Friday, March 30, 2018

Everything You Need to Know About Law School

Fair warning, this is easily the lengthiest video and request I've received.  It's 1 hour and 40 minutes long, but that's a mere fraction of the time you'll waste if you decide to go to law school without thoroughly thinking it through and researching all your options.

This is ABSOLUTELY A MUST VIEW for all young people considering attending law school.  Share it with any young man or woman who is contemplating spending $100,000 and three years of their lives pursuing a law degree.


Anonymous said...

Regarding paralegals:

"Paralegal" is a non-regulated profession. Thus, what a "paralegal" actually does depends on where they work. In some firms, they may do legal research and interview clients, but this is rare. In most places, they mostly do docketing, assist with discovery and prepare documents for submission to a court and/or government agency.

Holding a paralegal certificate may help if one is applying for a job that requires doing legal research, but usually any college graduate OR legal secretary can learn the job.

Note: firms bill the client at the paralegal rate--typically $60-$120 per hour. Thus, paralegals (like attorneys) are revenue generators for the business/firm, whereas secretaries are overhead. Since firms can't bill the client for work the secretary does, they call them "paralegals" and charge the client accordingly.

Regarding their salary:

In my last job (a small firm), the highest paid associate made $120K, and our paralegal made about $80K (she did have a certificate and college degree). If it's a department with 5 or more paralegals, it's not unusual for the senior paralegal to make over $100K. Thus, as with attorneys, the salary for paralegals can vary quite a bit.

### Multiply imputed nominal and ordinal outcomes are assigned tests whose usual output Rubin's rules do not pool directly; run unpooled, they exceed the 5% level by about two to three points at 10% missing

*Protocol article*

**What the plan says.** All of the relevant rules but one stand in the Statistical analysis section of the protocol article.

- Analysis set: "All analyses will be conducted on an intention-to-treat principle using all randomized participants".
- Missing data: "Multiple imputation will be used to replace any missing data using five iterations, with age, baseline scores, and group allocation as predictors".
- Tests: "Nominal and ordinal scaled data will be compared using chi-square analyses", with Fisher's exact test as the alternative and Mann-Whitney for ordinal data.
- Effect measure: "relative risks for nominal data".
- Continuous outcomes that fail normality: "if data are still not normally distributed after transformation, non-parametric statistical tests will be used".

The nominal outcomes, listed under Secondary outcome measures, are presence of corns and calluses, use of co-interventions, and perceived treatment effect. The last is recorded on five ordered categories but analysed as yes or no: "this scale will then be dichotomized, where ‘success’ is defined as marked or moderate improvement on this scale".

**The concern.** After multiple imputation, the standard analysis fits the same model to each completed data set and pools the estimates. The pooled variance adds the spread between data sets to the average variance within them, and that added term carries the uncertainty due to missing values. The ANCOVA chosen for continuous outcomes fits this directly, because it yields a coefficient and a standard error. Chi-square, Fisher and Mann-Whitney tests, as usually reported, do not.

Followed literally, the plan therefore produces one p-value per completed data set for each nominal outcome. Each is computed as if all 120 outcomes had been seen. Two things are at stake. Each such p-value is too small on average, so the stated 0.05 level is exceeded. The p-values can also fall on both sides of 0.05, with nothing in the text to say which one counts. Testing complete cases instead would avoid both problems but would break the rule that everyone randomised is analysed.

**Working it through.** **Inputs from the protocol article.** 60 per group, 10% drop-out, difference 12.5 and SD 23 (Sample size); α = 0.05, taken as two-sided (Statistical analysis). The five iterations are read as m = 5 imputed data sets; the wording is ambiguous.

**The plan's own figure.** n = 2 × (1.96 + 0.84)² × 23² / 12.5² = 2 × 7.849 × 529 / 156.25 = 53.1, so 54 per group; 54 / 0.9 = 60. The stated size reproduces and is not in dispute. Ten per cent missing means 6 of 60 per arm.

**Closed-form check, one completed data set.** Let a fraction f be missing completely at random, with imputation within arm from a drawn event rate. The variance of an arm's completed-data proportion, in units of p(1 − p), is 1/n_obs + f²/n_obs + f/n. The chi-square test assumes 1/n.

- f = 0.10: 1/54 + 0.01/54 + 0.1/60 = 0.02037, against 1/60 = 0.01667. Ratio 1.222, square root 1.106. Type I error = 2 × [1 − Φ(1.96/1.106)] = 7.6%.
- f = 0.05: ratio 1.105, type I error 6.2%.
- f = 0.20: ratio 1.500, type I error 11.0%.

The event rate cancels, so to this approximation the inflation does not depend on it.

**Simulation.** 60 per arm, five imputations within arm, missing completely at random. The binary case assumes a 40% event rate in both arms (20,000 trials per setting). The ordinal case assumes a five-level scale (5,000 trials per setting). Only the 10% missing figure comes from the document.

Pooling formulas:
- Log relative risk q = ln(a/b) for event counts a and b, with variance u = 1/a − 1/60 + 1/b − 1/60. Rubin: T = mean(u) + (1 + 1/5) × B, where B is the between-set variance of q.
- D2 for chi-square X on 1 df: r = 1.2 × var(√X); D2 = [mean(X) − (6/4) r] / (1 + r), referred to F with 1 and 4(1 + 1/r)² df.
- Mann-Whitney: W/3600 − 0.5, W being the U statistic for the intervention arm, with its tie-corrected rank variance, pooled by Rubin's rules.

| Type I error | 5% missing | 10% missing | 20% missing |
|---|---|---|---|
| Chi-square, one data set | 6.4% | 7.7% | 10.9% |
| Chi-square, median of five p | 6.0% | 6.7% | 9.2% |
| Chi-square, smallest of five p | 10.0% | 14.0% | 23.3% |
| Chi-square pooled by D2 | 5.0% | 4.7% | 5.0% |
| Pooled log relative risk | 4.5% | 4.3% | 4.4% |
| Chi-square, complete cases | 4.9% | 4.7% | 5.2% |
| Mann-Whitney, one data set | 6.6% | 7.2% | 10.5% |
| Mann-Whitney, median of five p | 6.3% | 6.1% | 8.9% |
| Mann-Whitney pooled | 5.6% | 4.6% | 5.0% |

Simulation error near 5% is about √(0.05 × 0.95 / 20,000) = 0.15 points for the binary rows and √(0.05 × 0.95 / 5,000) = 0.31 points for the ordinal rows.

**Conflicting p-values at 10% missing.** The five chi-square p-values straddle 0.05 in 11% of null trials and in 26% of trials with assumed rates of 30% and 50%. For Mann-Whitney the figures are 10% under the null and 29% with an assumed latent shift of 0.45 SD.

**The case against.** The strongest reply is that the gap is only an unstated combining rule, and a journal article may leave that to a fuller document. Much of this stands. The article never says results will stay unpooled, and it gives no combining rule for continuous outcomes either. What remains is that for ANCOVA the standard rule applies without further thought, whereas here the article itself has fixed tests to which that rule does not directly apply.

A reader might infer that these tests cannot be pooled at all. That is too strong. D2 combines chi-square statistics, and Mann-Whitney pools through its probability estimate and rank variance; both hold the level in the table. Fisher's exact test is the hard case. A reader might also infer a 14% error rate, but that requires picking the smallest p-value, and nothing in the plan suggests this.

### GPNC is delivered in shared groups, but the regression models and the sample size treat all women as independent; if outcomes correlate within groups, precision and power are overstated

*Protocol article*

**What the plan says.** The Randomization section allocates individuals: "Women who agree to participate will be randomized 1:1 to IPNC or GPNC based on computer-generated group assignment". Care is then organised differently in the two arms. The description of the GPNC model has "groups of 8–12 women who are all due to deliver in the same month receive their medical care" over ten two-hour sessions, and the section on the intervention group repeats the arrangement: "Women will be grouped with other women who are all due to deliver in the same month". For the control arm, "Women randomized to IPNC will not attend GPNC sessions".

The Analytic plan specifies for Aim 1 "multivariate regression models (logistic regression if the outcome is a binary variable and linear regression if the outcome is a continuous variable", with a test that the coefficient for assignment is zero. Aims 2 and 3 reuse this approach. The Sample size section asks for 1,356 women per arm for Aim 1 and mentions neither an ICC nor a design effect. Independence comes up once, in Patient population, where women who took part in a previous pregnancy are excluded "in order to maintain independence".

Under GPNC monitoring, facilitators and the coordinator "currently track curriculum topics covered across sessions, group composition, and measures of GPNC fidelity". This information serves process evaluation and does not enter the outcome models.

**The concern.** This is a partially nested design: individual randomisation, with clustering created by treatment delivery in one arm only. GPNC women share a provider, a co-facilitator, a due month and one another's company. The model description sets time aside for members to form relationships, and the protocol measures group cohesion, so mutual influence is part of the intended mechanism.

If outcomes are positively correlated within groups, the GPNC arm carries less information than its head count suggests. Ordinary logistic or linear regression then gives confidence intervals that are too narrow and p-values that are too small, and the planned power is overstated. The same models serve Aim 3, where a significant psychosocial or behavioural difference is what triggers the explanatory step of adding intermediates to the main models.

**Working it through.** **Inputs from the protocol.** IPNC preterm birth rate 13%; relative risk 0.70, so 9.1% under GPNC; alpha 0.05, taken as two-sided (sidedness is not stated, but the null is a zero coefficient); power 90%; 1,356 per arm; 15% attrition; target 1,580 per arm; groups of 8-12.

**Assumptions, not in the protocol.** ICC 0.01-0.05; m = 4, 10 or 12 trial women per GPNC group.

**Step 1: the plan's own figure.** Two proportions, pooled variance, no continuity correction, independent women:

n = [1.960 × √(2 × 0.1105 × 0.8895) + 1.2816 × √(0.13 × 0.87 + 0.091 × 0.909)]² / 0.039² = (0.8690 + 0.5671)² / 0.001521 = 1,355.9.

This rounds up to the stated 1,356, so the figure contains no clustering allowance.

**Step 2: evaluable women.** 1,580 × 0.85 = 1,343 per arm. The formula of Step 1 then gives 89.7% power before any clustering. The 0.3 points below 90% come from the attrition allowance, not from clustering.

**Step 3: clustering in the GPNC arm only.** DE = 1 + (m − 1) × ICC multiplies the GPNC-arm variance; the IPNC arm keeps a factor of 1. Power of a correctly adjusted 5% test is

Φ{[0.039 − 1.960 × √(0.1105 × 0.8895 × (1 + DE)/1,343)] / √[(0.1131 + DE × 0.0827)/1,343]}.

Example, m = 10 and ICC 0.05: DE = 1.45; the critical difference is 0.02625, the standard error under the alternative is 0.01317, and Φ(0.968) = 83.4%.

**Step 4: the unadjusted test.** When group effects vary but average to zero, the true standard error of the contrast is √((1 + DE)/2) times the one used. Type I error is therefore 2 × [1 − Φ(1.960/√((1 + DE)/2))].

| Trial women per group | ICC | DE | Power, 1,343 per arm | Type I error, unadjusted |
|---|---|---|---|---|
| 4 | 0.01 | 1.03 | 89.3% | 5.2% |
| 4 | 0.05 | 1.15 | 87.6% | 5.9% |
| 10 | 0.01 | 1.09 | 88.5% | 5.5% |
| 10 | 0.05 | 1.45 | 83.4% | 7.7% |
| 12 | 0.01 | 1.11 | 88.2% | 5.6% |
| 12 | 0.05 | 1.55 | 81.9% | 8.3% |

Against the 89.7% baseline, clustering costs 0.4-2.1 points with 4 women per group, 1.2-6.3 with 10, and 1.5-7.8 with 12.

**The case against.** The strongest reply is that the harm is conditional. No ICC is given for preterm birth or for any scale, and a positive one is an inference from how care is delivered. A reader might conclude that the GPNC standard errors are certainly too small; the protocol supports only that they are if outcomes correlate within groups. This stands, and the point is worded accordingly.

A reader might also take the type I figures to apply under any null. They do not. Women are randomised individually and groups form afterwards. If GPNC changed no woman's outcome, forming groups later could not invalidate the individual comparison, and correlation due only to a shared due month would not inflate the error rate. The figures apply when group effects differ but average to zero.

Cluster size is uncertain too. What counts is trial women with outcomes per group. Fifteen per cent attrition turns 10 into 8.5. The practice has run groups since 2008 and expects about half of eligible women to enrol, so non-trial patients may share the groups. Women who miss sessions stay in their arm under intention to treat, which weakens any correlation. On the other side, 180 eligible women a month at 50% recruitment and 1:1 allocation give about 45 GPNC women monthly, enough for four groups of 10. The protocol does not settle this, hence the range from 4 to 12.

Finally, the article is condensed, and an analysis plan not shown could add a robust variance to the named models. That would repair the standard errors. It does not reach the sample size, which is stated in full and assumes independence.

Still, one usually does NOT go into debt to become a paralegal, and it's easy to switch-out of it in mid-career. Thus, it's a good job to build some experience (without investing in an overpriced law degree), before moving into something else. It's also a good job for people entering the workforce in mid-life.

Anonymous said...

My special snowflakes going to Alabama law on a full ride after going 4.0 in an engineering degree. Going into IP and has already landed summer internship at $3500 week for the summer. Choices are always choices, choose wisely.

Spin Drift

Doubting Richard said...

Anyone considering it MUST look through the history on Instapundit. For those that don't know it, it is a conservative-leaning libertarian site aggregating mostly political and internet news. However it is run by Professor Glenn Reynolds, a highly-articulate professor or law at the University of Tennessee, so he also puts up law education news. Despite any incentive he has, he never over-sells the course, and his view of tertiary education and beyond is pretty close to the Captain's.

Anonymous said...

No mention of the long-term viability of the entire field. US-law-certified lawyers are of no use if the government falls apart. Do you really think it will last 60 more years at this rate?

Shannon_Entropy said...

Your advice about accounting / CPA + JD is exactly backwards

An aspiring lawyer should get a bachelors in accounting -- a CPA certification, even better -- *before* applying to law school

This plus great LSAT score will greatly improve your chances of getting into a T14 or Tier-One school and will put you on the fast-track to getting hired by a top white-shoe
corporate finance / tax law firm like Cleary, Gottlieb, Steen & Hamilton or Skadden, Arps, Slate, Meagher & Flom

On another note, my own divorce lawyer's law firm is looking for a new associate: contact Ditcher, Quicke & Hyde